Female appraiser inspecting a single-family residential complex property

How to Identify a Complex Residential Property

If you ask appraisers to provide examples of complex appraisal assignments, many will focus on commercial or mixed-use properties or two- to four-family properties. However, many single-family home appraisals are considered complex assignments. Below, we provide the definition of a complex property and dig into the three types of residential complex properties. 

What makes a complex property?

A complex one-to-four family residential property is defined as a property that meets at least one of the following criteria:

  • The property to be appraised is atypical
  • The form of ownership is atypical
  • The market conditions are atypical

Below we dig a little deeper into each type of complex property outlined above, providing detailed descriptions and examples of properties that would fall under each of the three categories.

The three types of complex properties

The property to be appraised is atypical

The subject property may be an outlier, oddball, or simply not common for its market area. Of all the characteristics that can make a property complex, physical features are the ones that are most obvious. An appraiser can often spot a complex property while driving down the street. Some of the key physical features that can make an appraisal assignment complex include: 

  • Size (significantly larger or smaller than typical for market)
  • Floor plan (there may be functional obsolescence)
  • Unique custom features
  • Quality of workmanship or construction (higher or lower than the norm)
  • Architectural design
  • Adequacy of HVAC, electrical systems, well and/or septic
  • Additional living unit(s)
  • Non-conforming zoning
  • Mixed-use property (for example, it is used as both a business and residence)
  • Waterfront properties

Keep in mind that what is considered a complex residential property in one market might not be considered complex in another market. For example:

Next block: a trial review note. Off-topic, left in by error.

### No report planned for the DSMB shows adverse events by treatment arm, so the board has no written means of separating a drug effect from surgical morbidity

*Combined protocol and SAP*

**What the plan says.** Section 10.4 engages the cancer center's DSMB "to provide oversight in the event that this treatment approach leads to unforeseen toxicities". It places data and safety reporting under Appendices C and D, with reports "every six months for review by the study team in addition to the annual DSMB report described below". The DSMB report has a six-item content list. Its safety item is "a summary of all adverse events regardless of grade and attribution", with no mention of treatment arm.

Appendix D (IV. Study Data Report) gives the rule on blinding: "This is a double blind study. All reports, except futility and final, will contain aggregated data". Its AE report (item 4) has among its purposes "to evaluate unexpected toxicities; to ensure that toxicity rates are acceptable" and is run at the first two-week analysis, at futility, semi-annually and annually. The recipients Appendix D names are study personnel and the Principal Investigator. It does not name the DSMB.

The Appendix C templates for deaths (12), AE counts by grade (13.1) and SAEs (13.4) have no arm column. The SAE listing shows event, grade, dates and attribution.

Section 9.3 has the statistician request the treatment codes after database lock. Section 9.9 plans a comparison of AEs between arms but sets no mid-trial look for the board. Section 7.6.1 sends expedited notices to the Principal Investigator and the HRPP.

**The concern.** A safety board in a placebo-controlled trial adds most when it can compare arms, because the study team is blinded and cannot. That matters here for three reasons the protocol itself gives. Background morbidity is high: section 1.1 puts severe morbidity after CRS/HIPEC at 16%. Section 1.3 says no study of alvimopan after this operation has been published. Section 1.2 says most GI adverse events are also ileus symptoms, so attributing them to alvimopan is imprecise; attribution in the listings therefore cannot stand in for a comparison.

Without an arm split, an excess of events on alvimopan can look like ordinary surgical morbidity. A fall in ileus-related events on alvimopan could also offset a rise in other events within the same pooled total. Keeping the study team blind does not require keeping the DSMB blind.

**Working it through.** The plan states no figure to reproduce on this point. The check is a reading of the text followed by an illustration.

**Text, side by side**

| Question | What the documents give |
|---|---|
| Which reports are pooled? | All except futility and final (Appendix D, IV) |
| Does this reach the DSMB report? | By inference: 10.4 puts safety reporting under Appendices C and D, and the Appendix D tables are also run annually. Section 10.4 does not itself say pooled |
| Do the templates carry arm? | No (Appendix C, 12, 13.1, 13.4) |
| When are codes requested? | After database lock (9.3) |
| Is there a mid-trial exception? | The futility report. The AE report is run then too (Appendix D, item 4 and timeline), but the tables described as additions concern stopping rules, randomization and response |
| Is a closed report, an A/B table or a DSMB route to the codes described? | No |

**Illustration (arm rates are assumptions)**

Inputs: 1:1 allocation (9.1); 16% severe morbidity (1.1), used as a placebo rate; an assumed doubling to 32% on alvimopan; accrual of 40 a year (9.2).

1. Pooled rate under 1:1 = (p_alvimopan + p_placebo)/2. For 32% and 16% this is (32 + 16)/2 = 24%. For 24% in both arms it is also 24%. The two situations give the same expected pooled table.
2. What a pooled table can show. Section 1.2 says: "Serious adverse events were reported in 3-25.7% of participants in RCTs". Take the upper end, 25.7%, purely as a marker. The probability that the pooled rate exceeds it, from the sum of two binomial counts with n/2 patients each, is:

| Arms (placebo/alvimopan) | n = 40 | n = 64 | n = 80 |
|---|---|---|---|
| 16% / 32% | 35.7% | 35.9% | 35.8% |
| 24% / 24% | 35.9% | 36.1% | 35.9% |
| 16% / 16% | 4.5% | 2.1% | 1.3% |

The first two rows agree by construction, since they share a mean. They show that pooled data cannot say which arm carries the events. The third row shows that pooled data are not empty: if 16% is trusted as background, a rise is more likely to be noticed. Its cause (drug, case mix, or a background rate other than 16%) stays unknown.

• A mansion in Beverly Hills is not atypical; a mansion located somewhere in rural America might be
  • A log cabin in the mountains of Virginia is common; a beach-front log cabin in VA, not so much
  • Manufactured or mobile homes with additions are common in rural areas, but generally not in cities

A complex property may be an atypical property, including:

  • Dome houses, A-frames, or other homes with unusual architectural styles
  • Converted barns
  • Partial house—for example, half the house or the basement—is built, and the owners will finish the rest after they have saved enough money to do so
  • A house with an unfinished addition
  • A house that has been added onto and remodeled and is excessively large and/or its amenities are atypical in its market
  • “In-fill” homes, i.e., a new construction house in an area of older houses
  • A new construction house that is over-improved for its market (luxury homes)
  • A house situated on a larger than typical site, or a commercially-zoned site
  • A property that has been stigmatized from an event that occurred there (death or notorious crime)
  • A property with outbuildings situated on rural acreage
  • A property that is in poor condition (if it is atypical for an area or there are no sales of poor condition properties)

The form of ownership is atypical

In this case, circumstances involving ownership are uncommon or make the property complex. For example:

  • The owner has limited or no access rights on a waterfront property
  • A life estate exists on the property (i.e., the owner of a property transfers the legal ownership and use of the property to be used by another person for the life of that person)
  • A partial ownership interest in the property exists
  • The ownership interest is leasehold (i.e., a ground lease exists) in a market area where such interests are uncommon

The market conditions are atypical

Atypical market conditions may make a property complex and increase the difficulty level of the appraisal. For example:

  • The property is located in an area where there are no sales of properties that are comparable to the subject
  • There is no market for the house; no sales are occurring for some reason (e.g., the property is near a nuclear waste cleanup site)
  • The property is a market area in severe decline as the result of a housing bust
  • There is a lack of sufficient data, or market reaction is not easily measurable
  • The market conditions are rapidly changing
  • The neighborhood is in transition, e.g., single-unit houses are being converted to offices or multi-unit dwellings
  • Conflicting information, such as comparable homes selling for wildly different prices for no apparent reason.

Learn more about complex residential properties

Complex property appraisals can be both challenging and profitable for the residential appraiser. It’s important to consider that a complex property will require more time and expertise, and you will want to set the fee accordingly. For additional insights, enroll in our appraisal continuing education course, Complex Properties: The Odd Side of Appraisal.

Editor’s note: This post was originally published on March 16, 2021 and updated in May 2023.